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The holidays have really backlogged Apple’s iTunes Music Store. First came reports that the massive swell of traffic on Christmas day left iTunes shoppers waiting for up to 20 minutes to download a single song. Next we notice that the store still hasn’t added new releases for this week yet. It’s OK with me, since the “New On iTunes” iMix I submitted for last week (on December 20th) was just approved and added to iTunes today. So let’s take a quick look back at the iTunes additions of a simpler, more wholesome time: The week of December 19, 2006.

It’s an eclectic mix, which I’ve arranged into a nicely flowing playlist. I’ve provided brief notes and descriptions below the iMix:

Judee Sill: Rhino Hi-Five EP. I absolutely adore Judee Sill. I’m not a religious person, but I don’t think you need to be to find meaning in her gentle, folksy mix of sci-fi mysticism and spiritual yearning. If you’ve ever felt like you’ve been searching for something just out of your reach, you’ll understand her. He melodies are simple, surprising, and satisfying, delivered with a down-to-earth drawl that utterly lacks pretense. After languishing in obscurity since her premature death, it’s nice to finally see her recordings getting the appreciation they deserve.

The Bridge School Collection, Vol. 2. Neil Young’s annual Bridge School benefit concerts have been among the SF Bay Area’s most highly anticipated music events for two decades. The line-ups include a broad mix of artists performing all-acoustic sets. The song I’ve chosen from this collection is by the criminally under-appreciated Jill Sobule. If you’re only familiar with her hit “I Kissed A Girl,” please do yourself a favor and give some of her more recent music a listen.

Cibo Matto: Viva! La Woman. I bought this CD when it was first released in the mid-nineties, and saw them perform in a small Atlanta club around the time of the 1996 Olympics. Still as fun and funky as ever.

Deerhoof: +81 EP. Deerhoof is a band that I could never quite get my head around. A little too artsy to be much fun, but a little too fun to be taken very seriously. But I’m really digging the title song from their new EP.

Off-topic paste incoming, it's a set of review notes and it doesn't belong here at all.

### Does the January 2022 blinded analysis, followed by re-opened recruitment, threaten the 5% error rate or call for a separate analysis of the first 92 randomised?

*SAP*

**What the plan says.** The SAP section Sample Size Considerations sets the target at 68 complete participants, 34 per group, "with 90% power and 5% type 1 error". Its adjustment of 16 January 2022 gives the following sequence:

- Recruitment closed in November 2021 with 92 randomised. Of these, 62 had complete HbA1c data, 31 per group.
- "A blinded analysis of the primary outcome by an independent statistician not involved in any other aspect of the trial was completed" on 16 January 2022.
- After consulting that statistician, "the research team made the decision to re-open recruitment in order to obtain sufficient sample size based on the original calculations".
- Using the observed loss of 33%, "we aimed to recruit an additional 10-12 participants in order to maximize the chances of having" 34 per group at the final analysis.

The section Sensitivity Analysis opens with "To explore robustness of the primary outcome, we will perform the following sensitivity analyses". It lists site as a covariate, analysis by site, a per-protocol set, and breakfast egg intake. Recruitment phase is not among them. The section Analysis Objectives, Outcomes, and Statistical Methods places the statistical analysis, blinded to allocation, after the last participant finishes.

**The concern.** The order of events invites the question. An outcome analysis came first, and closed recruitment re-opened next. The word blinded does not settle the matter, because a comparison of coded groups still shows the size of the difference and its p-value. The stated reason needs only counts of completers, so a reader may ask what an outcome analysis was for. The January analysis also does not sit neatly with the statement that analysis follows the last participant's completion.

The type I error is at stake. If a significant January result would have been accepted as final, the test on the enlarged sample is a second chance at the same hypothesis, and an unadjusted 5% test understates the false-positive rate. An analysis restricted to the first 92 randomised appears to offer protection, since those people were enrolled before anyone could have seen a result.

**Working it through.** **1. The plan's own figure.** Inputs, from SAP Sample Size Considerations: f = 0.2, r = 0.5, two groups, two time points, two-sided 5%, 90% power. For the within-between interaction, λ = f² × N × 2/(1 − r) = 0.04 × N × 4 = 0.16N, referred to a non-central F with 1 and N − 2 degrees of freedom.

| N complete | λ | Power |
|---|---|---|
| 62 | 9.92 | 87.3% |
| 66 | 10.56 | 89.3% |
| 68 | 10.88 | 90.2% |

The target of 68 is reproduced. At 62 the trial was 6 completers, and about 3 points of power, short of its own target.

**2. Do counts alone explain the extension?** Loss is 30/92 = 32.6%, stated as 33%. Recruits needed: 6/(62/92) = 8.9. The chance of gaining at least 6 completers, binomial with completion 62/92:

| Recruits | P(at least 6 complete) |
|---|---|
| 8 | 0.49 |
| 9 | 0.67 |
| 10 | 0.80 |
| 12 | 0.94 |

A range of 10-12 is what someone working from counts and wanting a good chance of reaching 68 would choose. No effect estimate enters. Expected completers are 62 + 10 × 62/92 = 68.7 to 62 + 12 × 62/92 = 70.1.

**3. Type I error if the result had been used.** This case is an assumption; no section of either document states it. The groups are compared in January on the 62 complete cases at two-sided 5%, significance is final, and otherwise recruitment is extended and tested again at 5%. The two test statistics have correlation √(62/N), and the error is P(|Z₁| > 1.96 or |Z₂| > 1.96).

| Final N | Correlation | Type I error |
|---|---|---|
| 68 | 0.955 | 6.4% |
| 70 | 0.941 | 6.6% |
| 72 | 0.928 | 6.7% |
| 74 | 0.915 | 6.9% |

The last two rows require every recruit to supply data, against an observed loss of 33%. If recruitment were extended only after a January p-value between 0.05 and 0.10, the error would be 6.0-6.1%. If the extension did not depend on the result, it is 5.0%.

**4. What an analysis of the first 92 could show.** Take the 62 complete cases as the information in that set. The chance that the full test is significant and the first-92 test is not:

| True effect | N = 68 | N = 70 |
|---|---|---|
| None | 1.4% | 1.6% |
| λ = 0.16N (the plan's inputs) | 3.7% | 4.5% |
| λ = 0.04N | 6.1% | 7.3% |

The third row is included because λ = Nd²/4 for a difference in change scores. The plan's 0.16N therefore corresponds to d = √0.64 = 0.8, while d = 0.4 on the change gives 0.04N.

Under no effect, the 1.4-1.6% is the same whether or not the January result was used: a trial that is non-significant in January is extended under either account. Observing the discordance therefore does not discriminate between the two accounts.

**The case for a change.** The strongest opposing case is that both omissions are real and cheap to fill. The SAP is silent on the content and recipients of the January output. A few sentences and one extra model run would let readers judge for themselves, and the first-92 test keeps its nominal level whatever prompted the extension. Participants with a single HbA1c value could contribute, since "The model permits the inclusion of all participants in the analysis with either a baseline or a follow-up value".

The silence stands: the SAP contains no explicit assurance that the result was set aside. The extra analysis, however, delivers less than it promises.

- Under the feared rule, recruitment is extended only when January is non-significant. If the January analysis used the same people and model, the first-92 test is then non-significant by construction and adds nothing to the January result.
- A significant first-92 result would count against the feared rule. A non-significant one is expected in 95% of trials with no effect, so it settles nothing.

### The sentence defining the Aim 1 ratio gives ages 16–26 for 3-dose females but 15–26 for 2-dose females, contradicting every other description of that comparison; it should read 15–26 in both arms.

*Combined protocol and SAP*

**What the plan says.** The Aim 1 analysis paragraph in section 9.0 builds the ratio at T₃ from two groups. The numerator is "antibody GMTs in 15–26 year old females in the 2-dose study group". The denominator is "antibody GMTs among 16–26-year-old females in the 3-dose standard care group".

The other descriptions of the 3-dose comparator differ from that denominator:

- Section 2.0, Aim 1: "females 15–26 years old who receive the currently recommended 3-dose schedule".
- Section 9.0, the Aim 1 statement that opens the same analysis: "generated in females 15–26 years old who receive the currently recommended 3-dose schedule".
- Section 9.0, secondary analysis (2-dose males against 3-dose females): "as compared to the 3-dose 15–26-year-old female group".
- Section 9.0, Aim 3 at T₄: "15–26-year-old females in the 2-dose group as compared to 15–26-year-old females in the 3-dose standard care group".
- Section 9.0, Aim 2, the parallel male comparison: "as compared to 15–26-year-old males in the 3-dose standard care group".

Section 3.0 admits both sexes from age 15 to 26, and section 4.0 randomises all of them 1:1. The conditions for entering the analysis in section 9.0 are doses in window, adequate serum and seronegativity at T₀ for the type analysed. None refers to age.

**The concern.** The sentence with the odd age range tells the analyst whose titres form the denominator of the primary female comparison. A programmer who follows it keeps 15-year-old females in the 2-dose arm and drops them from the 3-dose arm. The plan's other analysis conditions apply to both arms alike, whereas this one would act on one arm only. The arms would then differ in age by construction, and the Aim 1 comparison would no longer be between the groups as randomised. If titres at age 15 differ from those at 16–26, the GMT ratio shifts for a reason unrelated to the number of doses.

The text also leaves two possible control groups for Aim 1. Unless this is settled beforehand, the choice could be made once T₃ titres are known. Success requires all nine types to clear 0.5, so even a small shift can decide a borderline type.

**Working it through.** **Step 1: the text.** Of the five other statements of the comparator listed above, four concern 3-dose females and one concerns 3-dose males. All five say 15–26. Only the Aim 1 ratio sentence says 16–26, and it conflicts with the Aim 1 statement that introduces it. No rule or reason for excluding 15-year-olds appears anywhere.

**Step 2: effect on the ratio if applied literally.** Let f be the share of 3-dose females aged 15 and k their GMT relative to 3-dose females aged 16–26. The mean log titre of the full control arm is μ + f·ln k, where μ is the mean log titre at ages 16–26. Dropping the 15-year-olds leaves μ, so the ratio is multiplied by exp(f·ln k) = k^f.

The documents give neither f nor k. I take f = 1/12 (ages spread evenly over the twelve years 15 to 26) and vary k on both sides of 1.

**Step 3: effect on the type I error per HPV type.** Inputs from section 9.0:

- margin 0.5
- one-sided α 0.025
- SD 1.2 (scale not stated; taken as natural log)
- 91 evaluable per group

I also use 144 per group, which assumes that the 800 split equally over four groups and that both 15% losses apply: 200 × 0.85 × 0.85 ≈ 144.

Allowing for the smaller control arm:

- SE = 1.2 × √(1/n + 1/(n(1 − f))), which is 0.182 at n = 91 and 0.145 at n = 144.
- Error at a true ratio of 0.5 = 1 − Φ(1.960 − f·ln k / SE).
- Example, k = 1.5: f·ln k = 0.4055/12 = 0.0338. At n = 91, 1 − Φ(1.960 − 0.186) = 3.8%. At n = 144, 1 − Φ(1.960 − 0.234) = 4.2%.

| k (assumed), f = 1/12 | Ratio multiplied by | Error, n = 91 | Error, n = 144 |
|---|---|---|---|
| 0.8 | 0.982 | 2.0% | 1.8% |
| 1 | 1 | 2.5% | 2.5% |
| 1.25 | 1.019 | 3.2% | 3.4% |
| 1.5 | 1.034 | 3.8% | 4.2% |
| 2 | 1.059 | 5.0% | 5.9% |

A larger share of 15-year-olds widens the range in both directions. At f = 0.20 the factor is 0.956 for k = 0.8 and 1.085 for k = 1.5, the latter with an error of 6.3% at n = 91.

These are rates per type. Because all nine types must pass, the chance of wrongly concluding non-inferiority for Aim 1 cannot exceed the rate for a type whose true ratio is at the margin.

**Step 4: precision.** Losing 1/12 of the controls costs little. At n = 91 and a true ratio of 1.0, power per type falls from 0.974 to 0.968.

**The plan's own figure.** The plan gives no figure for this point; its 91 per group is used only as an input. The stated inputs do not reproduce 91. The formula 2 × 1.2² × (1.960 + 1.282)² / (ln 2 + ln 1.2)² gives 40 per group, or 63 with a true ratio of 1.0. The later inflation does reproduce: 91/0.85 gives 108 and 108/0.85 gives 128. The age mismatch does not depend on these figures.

Joakim: Drumtrax EP. A straight-forward, mid-tempo workout track. Solid.

Junior Reid: One Blood. One of my favorite dance-hall reggae tracks of all time. Recently popularized by rapper The game in his song It’s OK, which uses a One Blood sample and features Reid in the video. The original version is another great addition to your workout playlist.

Yellowman: Live In San Francisco: Another dance-hall legend. iTunes carries a ton of his albums, but unfortunately none of his great early-eighties recordings. This live album contains my favorite Yellowman song from that early era, “Jamaica Nice”. I’d love for iTunes to add the original version to the store.

Bucovina Club: Mixtape Vol. 1. This is a collection of rhythmic Eastern European music put together by Shantel, a dance music producer whose name I vaguely remember from the late nineties(?). If you’re putting together a Borat playlist, this is the place to start.

Castellina Pasi: La Mia Fisarmonica, Vol.2. I’m a sucker for traditional accordion music. To the point that I bought a European-style chomatic “button” accordion a couple of years ago and have taught myself to play. But when I want to listen to good accordion paying, I need to turn to recordings like this.

Cobla Mediterrania: X Mediterrania: This small ensemble is totally new to me. It’s like discovering some mysterious relic of a time and place that is familiar, yet totally foreign. What is this music? Is is new or old? Where does it come from? It reminds me of the Beau Hunks pitch-perfect reproductions of antique soundtracks. Must download now, investigate later.

Tex Williams: Vintage Collections. Now this is music I know. Twenty toe-tapping recordings from one of the greats of classic Western Swing. For $8.91. It’s a no-brainer.

Booker T & The MGs: Rhino High-Five Vol. 2. This R&B “house band” from Stax Records’ heyday have become legends in their own right. Check out the coolest version of Gershwin’s “Summertime” that you’re ever likely to hear.

Jimmy Scott: Rhino High-Five. Jimmy Scott is a jazz vocalist you have to hear to believe. Once you get used to his broad, slow vibrato and his voice’s feminine timbre, you can’t help but get lost in the world he creates with his perfect timing and unique phrasing. Nobody sings a ballad like this man. An acquired taste, but one worth acquiring.

Bill Conti: Rocky Soundtrack (30th Anniversary Edition). Who needs a ‘workout’ playlist when you have the Rocky soundtrack? The obvious choice for most people’s PowerSong would be “Gonna Fly Now (The Theme From Rocky)”… But me, I prefer “Going The Distance.” There’s something about the build-up from its fugue-like opening though its triumphant horns-and-timpani climax that makes me want to just pound a side of beef. How many songs can you say that about?

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